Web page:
Prospects to Make an Impact - Lots of possibilities to fill the rotation to begin the year. Touki Toussaint, Kyle Wright, Mike Soroka and Bryse Wilson are part of the first wave. Ian Anderson and Luiz Gohara are the second options. On the offensive side Austin Riley could be ready for third base. If Josh Donaldson struggles to stay healthy or his bat fails the Braves will not hesitate to bring up Riley. Kolby Allard is a lefthander who lacks explosiveness with his fastball. Command is his strength and he could fill out the bullpen.

Predicted Finish - Starting pitching lacks experience and this will prove critical as they fall short of the Nationals for the last wild card spot.

4. New York Mets

Strengths - Starting pitching if they stay healthy. They don’t get any better than Jacob deGrom, who won the Cy Young last year. Noah Syndergaard has the potential to win a Cy Young but has struggled to stay healthy the last two years. Zack Wheeler and Steven Matz are two other talented pitchers who have spent much of their career on the disabled list. The acquisition of Edwin Diaz gives them a 50 save closer from last year.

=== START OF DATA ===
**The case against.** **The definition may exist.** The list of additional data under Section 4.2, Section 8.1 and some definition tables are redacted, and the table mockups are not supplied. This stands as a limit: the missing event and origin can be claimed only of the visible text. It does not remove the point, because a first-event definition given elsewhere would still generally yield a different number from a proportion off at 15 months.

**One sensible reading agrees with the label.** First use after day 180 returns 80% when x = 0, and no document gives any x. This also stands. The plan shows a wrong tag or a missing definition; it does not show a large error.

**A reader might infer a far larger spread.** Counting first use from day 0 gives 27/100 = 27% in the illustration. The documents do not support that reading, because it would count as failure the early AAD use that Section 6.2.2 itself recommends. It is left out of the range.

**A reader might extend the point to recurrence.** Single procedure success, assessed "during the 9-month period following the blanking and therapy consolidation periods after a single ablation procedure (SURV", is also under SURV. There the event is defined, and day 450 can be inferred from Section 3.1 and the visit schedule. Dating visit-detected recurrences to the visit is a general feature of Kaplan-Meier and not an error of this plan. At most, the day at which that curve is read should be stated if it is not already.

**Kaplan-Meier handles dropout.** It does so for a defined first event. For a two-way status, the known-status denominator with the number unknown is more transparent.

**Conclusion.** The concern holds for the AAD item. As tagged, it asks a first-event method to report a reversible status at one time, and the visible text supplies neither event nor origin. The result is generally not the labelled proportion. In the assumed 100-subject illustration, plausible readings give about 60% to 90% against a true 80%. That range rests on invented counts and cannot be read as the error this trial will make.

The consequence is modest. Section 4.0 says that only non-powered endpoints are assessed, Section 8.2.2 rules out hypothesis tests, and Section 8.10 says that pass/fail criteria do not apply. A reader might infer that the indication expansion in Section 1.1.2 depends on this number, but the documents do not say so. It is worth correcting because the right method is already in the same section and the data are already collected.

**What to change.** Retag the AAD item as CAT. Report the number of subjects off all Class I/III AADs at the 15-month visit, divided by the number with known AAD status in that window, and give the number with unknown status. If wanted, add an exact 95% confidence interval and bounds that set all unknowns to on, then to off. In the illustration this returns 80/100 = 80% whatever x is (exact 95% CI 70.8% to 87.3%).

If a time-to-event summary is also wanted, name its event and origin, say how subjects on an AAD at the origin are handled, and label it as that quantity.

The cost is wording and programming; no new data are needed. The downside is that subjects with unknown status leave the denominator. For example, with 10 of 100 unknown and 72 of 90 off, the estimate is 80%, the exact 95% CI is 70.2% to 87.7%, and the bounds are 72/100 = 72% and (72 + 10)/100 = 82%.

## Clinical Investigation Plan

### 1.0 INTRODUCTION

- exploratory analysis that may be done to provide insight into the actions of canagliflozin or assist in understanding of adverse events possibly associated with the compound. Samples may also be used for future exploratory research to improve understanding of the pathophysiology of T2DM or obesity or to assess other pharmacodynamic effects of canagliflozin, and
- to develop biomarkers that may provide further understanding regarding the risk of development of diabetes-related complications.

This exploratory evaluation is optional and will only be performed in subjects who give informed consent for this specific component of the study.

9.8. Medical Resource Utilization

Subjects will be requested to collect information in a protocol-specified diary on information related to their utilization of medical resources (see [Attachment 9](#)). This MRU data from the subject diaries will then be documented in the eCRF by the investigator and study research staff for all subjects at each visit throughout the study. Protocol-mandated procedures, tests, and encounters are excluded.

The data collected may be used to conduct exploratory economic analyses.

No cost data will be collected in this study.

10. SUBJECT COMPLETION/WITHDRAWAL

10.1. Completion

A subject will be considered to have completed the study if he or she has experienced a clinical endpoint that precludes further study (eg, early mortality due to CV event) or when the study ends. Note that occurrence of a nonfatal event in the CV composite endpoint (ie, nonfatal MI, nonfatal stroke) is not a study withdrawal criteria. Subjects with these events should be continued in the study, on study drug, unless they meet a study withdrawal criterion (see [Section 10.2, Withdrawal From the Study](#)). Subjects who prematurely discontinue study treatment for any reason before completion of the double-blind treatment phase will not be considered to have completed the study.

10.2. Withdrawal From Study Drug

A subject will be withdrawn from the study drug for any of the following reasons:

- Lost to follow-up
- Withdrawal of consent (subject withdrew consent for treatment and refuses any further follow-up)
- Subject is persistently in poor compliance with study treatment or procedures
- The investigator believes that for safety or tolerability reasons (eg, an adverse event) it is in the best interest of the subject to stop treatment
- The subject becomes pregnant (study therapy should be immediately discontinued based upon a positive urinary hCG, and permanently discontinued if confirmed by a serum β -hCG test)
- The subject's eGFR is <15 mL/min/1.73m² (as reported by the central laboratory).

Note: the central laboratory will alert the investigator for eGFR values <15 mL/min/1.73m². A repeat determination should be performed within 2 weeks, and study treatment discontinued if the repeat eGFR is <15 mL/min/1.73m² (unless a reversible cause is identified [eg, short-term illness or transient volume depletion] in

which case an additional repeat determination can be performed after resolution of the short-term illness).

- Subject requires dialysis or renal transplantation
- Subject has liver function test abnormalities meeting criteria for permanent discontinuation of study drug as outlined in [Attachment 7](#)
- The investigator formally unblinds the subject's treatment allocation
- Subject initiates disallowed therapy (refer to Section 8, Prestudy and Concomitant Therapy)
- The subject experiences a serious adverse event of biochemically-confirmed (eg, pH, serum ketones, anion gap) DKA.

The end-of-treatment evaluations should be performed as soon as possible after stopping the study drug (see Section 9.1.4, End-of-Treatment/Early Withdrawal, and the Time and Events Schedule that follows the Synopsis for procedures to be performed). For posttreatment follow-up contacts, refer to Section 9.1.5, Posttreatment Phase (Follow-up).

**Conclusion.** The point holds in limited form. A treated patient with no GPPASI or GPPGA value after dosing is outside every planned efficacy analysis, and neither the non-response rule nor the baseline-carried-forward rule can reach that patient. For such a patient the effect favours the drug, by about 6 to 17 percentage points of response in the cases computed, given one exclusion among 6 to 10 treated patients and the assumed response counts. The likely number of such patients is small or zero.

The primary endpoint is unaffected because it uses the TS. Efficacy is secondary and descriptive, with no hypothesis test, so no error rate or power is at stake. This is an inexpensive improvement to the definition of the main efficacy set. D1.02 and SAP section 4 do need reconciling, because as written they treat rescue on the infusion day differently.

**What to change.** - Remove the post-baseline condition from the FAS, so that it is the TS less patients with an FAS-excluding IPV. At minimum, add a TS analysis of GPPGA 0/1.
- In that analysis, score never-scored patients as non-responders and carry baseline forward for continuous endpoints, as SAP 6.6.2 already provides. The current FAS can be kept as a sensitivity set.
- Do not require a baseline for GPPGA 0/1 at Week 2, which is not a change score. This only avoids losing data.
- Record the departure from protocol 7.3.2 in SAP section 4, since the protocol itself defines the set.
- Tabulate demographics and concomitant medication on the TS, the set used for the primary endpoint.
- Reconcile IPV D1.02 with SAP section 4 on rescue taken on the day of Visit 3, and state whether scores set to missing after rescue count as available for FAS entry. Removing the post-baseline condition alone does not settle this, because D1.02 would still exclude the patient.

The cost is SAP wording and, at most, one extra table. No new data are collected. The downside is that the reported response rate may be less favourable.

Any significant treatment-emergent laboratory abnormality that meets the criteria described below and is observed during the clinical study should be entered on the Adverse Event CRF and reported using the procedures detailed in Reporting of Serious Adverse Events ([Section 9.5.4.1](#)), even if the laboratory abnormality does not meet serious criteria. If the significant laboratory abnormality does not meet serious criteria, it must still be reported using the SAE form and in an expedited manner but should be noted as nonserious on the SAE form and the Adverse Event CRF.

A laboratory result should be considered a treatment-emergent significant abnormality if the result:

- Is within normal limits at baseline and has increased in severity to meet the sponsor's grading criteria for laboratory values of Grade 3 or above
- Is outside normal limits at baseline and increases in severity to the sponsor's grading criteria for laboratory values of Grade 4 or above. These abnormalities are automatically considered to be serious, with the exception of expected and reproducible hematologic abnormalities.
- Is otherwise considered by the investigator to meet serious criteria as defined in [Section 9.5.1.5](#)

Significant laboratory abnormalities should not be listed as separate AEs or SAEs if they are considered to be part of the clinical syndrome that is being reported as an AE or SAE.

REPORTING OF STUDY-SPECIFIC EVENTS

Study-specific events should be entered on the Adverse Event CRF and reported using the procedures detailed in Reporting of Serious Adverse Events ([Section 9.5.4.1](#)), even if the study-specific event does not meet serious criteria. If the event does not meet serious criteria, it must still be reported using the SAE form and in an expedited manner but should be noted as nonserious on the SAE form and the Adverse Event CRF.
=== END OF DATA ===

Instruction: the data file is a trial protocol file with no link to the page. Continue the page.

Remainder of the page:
Weakness - Too many hopes and ambitions. They hope Amed Rosario will be one of the best shortstops in baseball. They hope Peter Alonso and Dominic Smith can provide answers at first base. And they hope Yoennis Cespedes can come back healthy to enhance an outfield lacking in power, except for Michael Conforto. They hope Wilson Ramos can stay healthy for a full year and Robinson Cano does not start feeling his age. And they hope their starting rotation stays healthy. All those hopes will not come to fruition.

Prospects to Make an Impact - Peter Alonso has a powerful bat that has the potential of hitting 30 plus homeruns. His defense is not good but if his bat can be productive the Mets will take the tradeoff. Tomas Nido will act as the back up for Ramos, but this will result in a lot of playing time to keep Ramos healthy. Andres Gimenez and Luis Guillorme will vie for the Mets utility job. Both are superior defensive players but Gimenez may have the better bat.

Predicted Finish - Health and lack of depth will drop them down to fourth but they will stay competitive for a playoff spot into September.